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Are you concerned about someone you know, even a current partner, who has had numerous sexual relationships in the past, but never seems happy or fulfilled? Yet they continue with their high rate of sexual activity, and you wonder if they are depressed or have an actual sexual disorder...even addiction?

Whereas some individuals may brag about number of sexual partners they've had, others are experiencing a troublesome condition known as “hypersexuality” that has plagued them with problematic relationships, poor health and overall dissatisfaction with life in general. Hypersexuality is defined as engaging in “high rates of sexual behavior”, and “although clinical studies have found an association between high rates of sexual behavior and a variety of mental and physical problems, there is less agreement on whether excessive sexual behavior should be a distinct disorder." (Source: 2006. Archives of Sexual Behavior).

How would you know if a potential dating partner has, or has a tendency towards, hypersexuality?

The 2006 study in the Archives of Sexual Behavior found some correlates, or associations, among persons considered to have hypersexuality:

Hypersexuality in Women:

  • Early onset of intercourse, relationship instability, diverse sexual experiences including same-sex sexual partners, paraphilic interests (exhibitionism, voyeurism, masochism/sadism), and were more likely to have had an STD.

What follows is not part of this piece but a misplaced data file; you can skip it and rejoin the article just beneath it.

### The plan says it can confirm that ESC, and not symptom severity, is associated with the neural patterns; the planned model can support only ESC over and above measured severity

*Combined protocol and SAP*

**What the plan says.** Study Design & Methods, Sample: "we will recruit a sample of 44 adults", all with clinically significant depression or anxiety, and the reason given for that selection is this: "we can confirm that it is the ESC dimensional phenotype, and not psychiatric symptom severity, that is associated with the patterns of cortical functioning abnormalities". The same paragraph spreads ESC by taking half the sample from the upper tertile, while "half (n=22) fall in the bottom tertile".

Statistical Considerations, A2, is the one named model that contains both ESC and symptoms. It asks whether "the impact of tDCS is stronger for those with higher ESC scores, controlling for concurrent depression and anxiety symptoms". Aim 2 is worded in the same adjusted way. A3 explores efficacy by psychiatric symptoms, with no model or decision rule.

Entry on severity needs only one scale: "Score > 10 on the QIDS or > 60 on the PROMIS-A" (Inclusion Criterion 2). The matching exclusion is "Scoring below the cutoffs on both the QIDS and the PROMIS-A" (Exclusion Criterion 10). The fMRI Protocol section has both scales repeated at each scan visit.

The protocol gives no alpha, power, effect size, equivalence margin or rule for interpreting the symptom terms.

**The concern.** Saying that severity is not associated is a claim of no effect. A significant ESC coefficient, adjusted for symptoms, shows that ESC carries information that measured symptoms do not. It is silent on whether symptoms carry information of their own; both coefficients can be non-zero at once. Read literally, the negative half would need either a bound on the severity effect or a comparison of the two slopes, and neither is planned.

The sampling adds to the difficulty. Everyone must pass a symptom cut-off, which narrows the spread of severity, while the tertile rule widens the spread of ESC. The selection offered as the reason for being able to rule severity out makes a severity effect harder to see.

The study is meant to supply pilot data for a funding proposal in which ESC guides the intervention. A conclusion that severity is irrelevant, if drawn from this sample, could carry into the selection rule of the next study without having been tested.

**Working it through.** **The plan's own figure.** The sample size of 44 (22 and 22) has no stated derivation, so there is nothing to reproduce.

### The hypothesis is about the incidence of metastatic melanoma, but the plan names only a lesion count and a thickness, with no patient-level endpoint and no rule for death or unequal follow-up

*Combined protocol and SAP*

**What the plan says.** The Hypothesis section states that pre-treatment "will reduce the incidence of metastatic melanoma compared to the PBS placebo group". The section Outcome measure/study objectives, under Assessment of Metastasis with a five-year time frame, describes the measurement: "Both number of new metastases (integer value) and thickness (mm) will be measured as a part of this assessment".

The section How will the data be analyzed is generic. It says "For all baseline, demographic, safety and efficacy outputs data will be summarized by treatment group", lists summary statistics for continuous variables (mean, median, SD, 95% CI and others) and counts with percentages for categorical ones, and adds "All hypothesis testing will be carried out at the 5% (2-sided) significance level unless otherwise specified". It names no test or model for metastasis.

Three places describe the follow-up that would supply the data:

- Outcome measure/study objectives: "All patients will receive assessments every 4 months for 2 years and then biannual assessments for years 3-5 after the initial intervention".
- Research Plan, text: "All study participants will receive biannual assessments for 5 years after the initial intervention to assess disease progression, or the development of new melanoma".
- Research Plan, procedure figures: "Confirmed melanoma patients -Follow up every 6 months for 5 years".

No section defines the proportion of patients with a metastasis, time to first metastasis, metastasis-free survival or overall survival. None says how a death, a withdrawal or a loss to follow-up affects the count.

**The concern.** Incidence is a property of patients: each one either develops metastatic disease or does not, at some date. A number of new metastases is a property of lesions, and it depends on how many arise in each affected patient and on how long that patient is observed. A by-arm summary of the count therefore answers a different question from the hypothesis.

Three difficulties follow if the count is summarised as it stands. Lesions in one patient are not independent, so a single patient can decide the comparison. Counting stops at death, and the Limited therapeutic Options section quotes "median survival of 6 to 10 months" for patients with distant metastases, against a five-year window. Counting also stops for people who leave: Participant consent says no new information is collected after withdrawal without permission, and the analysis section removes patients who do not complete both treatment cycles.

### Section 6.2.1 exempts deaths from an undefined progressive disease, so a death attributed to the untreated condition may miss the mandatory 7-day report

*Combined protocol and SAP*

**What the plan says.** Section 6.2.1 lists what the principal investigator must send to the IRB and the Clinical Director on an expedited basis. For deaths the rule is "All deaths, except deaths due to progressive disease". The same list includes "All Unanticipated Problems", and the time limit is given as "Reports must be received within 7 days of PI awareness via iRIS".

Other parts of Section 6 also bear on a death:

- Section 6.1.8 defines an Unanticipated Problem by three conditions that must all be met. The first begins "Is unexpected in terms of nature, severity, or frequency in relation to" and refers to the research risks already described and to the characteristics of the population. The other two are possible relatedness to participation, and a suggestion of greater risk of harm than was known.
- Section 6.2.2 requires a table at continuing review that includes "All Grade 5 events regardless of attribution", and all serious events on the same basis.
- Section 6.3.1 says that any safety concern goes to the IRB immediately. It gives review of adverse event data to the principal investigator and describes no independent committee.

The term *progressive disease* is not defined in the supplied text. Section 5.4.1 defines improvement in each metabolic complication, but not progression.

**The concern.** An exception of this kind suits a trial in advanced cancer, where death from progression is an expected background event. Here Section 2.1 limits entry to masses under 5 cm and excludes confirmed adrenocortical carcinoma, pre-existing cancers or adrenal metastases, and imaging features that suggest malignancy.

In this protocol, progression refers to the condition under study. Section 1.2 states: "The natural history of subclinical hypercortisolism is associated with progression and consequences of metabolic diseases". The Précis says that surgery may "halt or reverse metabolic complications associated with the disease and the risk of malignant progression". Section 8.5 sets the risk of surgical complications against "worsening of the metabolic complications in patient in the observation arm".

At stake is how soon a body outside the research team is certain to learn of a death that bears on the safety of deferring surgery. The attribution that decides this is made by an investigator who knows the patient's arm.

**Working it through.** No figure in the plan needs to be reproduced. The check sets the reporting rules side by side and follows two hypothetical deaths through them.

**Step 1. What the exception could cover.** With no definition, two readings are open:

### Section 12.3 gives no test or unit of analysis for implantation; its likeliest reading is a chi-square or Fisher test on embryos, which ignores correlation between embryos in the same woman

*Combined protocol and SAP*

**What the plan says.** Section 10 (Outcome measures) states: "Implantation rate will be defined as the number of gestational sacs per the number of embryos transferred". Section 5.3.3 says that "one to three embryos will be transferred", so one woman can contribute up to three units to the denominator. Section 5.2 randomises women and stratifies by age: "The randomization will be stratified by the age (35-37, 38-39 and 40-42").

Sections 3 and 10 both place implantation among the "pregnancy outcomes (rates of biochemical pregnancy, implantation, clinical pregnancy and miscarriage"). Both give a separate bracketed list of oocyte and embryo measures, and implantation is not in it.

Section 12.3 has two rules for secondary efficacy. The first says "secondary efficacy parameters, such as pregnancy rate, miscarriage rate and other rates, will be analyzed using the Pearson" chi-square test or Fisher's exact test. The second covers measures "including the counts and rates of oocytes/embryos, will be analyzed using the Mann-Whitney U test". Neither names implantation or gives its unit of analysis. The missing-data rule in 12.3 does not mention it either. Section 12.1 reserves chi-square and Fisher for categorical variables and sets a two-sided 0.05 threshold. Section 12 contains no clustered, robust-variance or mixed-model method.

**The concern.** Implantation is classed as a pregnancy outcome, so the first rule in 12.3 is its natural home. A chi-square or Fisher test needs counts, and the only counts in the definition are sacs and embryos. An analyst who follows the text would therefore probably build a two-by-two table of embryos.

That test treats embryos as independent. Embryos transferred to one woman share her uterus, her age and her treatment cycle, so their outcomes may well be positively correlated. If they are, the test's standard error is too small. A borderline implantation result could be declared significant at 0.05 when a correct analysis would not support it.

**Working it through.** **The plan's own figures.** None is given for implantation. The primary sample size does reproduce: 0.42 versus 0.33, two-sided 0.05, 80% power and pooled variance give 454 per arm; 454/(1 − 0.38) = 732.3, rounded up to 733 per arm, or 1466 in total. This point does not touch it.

• No difference based on sexual orientation.
  • Engaged in risky behaviors including tobacco smoking, substance abuse.
  • Increase in psychiatric co-morbidity.
  • History of sexual abuse for women.
  • Dissatisfaction with psychological health and with life in general.

Please note: the criteria provided are not predictors or causes; they are not necessarily "red flags" that a person is destined to have a sexual health problem. This list should be used to more fully understand sexual disorders, in hopes that individuals can seek treatment to improve their overall quality of life and health outcomes.

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Cool, I looked into this before but focused more on sexual addiction I think. From what I read before, this is being considered for the DSM 5. I think it would describe a lot of what's going on now and address people who don't necessarily have "sex addiction" but are not enjoying their high sex drives and are suffering from consequences of that (multiple sex partners, unhappiness, relationship issues, etc). Also, the current DSM doesn't even acknowledge sex addiction as a separate disorder, and I think this is a broader way to do that. Someone with sex addiction probably falls under the category of hypersexuality anyway.

I also think this could definitely be linked to depression. I bet if you looked at the cases of women and even men who have "hypersexuality," most of them probably have depression. I can actually speak from experience.

November 10, 2010 - 5:49pm
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